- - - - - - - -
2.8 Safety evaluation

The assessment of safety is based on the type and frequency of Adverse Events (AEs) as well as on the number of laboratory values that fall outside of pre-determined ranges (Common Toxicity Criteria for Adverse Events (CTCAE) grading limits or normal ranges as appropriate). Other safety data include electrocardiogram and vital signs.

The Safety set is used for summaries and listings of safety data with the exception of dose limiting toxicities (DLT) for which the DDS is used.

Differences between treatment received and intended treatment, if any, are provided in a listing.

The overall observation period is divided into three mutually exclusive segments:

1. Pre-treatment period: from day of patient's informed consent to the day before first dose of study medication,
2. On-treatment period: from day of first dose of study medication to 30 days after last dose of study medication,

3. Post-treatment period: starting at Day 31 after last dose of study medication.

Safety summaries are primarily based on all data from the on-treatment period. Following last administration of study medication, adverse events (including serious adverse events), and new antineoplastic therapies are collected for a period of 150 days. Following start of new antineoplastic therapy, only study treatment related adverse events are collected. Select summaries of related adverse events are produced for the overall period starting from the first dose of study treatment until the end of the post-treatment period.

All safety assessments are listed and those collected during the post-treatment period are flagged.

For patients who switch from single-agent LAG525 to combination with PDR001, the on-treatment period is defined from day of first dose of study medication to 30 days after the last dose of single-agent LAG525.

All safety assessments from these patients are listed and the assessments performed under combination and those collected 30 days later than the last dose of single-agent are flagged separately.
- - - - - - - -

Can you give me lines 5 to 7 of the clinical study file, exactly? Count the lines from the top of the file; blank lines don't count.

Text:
The overall observation period is divided into three mutually exclusive segments:

1. Pre-treatment period: from day of patient's informed consent to the day before first dose of study medication,
2. On-treatment period: from day of first dose of study medication to 30 days after last dose of study medication,